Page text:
Rifle turns out in big numbers to see Ute Theatre’s latest renovations
RIFLE — For the first time in 2017, the Ute Theatre opened its doors Friday, and the redesigned venue hit capacity within minutes. By the time performances started, anyone without a seat had to either wait outside or in the lobby as the theater’s new retractable seating had only so many spots.
“We were hopeful to reach capacity and we got a packed house tonight,” said Helen Rogers, president of the New Ute Theatre Society — NUTS. “It’s a wonderful feeling when the community is as passionate about theater as we are. Everyone that is performing tonight is a part of the community.”
The grand reopening had such a good turnout that those who showed up just 10 minutes after the doors were scheduled to be open at 6 p.m. had trouble finding parking close to the theater. In fact, the Ute opened its doors a half-hour early to accommodate the line that had formed outside.
Built in 1947, the Ute, which was renovated in 2014 and won a state award, now includes new lighting, retractable seating, a concession stand and a fresh look inside and out.
“We hope to make it a mixed-use facility,” Helen Rogers told the Post Independent. “We think the retractable seating will greatly improve seating visibility.”
Of all the improvements of the redesign, nothing has Rogers and the other members of NUTS more excited than the retractable seating.
At the reopening, Rogers praised how the adjustable seating looked with people in it for the first time since it’d been installed.
The Ute holds venues for dance, theater, piano, small jazz bands, lectures and more, and the retractable seating will provide options to form different seating types for different kinds of venues.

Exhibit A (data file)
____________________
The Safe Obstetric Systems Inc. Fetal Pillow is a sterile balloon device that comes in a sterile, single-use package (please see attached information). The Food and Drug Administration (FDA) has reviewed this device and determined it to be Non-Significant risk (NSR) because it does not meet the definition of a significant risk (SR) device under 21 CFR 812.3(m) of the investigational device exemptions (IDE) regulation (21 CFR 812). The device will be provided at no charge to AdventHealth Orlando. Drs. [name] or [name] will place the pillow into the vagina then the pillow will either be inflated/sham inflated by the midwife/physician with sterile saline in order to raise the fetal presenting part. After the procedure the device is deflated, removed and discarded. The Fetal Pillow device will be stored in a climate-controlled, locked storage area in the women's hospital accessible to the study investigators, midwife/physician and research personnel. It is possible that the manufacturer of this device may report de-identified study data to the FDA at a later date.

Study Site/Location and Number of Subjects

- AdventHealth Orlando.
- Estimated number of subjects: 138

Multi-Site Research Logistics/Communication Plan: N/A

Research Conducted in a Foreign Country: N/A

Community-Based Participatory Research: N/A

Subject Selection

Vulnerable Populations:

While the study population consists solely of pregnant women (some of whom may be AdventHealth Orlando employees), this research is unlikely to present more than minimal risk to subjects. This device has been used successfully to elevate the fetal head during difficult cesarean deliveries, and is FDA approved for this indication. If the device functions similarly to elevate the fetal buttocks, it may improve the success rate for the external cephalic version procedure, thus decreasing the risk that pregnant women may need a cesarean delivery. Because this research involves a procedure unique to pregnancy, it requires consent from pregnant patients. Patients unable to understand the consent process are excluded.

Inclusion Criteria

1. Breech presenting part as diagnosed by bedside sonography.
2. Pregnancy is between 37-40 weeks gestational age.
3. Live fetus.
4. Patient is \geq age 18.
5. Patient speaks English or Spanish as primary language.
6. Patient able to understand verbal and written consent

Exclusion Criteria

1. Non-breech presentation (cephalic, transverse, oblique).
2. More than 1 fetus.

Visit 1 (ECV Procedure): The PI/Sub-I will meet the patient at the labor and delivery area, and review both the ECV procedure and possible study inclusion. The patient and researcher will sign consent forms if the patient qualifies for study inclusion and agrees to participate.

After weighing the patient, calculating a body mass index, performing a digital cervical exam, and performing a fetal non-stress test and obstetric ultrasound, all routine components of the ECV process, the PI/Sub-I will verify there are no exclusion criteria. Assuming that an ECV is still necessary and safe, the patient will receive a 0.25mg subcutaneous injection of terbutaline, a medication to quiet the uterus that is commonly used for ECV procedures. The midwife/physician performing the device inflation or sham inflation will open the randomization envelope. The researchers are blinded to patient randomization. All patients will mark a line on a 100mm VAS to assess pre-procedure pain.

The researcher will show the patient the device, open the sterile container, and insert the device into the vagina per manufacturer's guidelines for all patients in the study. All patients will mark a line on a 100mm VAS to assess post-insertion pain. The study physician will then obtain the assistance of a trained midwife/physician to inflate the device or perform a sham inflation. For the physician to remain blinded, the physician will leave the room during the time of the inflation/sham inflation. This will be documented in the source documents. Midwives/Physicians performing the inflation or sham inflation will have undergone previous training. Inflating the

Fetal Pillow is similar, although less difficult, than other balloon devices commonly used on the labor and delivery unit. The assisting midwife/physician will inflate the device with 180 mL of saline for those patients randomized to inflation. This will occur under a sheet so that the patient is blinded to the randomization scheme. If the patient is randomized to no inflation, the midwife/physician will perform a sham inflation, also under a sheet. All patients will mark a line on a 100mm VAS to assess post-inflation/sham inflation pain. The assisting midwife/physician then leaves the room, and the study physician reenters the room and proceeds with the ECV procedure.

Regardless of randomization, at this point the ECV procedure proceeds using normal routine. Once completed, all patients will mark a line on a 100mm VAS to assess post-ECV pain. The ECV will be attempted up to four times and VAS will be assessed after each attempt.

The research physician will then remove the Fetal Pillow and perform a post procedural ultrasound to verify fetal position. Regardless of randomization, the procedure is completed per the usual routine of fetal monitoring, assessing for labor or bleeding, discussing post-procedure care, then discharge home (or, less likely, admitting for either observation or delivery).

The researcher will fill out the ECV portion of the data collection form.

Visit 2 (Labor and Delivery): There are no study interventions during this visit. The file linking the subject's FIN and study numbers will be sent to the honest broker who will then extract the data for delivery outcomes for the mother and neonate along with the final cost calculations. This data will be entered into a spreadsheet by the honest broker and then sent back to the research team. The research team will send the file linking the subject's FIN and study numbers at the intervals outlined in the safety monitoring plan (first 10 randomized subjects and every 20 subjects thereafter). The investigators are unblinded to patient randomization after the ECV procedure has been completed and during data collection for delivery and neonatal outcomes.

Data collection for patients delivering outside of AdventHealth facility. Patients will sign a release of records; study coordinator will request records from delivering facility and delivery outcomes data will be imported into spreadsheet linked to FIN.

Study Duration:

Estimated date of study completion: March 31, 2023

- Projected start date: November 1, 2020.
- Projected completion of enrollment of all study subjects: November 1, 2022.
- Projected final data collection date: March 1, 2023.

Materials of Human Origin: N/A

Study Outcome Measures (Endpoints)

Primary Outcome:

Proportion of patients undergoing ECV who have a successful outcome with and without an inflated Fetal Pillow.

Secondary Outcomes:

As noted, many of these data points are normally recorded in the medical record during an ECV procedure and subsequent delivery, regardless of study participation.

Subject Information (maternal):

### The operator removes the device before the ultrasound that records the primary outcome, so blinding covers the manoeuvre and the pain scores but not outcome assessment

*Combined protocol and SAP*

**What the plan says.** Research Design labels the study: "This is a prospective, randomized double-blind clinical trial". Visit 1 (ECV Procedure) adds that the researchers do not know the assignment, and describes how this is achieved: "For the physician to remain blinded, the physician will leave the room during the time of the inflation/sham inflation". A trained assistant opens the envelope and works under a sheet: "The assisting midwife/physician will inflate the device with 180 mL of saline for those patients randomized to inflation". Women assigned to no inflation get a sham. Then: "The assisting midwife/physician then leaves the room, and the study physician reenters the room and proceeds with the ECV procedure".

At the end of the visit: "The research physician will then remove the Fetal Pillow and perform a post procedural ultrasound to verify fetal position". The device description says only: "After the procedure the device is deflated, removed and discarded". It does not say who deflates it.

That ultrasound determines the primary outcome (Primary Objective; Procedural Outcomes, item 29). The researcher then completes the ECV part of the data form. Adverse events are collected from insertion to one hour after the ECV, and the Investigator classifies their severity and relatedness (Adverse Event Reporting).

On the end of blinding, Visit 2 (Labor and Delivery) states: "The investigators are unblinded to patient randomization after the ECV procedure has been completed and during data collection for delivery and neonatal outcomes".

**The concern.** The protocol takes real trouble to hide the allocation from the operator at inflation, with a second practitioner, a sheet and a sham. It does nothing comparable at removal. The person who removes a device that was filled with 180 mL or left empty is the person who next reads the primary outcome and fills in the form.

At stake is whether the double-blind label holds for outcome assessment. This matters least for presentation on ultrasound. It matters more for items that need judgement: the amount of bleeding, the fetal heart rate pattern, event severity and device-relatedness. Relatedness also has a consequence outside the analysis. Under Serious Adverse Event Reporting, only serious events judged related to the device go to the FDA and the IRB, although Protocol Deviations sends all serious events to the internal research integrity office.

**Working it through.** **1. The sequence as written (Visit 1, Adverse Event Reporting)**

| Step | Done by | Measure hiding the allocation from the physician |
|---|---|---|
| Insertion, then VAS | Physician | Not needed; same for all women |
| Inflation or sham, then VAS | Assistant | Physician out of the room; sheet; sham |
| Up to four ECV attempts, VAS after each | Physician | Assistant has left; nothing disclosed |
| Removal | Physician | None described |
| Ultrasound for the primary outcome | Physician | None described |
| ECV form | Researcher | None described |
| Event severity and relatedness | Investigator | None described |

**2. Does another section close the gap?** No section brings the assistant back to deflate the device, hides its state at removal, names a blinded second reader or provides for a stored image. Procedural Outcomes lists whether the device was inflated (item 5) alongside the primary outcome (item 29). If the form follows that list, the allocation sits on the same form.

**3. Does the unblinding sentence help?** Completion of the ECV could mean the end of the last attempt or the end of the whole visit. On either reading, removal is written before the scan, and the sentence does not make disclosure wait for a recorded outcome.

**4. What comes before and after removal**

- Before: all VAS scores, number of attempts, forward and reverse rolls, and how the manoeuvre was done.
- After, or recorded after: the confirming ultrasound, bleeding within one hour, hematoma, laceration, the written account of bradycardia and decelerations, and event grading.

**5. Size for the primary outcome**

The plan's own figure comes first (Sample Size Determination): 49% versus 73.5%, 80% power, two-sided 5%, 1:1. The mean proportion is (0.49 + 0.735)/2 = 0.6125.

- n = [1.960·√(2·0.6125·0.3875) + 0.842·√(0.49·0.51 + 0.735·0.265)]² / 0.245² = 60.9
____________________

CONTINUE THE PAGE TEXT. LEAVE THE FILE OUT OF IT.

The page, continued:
“It will really add flexibility,” Rogers said. “The facility is designed to be flexible, and that is something the group really wanted to be able to take advantage of.”
The retractable seating cost $122,040 to install, well short of the $148,000 estimate, with donations from Community Newspaper, Clough Family Foundation, El Pomar Foundation, individual members of the community and more.
The cost of the reconstruction project came in at around $2 million, with a majority of the money coming from grants, funds and donations from individuals and organizations.
A $5 donation was recommended at the door on Friday and from what Rogers saw, most guests donated $5 or more. She said that the money will be used for promoting the Ute, sponsoring nonprofit organizations, and providing more culture, art, and music to the community.
NUTS hopes that the interior renovation will greatly expand the types of performances that can be booked at the Ute and already performers have been scheduled for 2017. Sam Bush will be coming to Rifle on Feb. 23; the Young Dubliners will be returning on March 9; bluesman Coco Montoya will be there March 25; and on March 4, the Ute will host the second annual Hoot at the Ute with benefits going to the Rifle Animal Shelter.
For more information, visit utetheater.com to see updated schedules and upcoming events.
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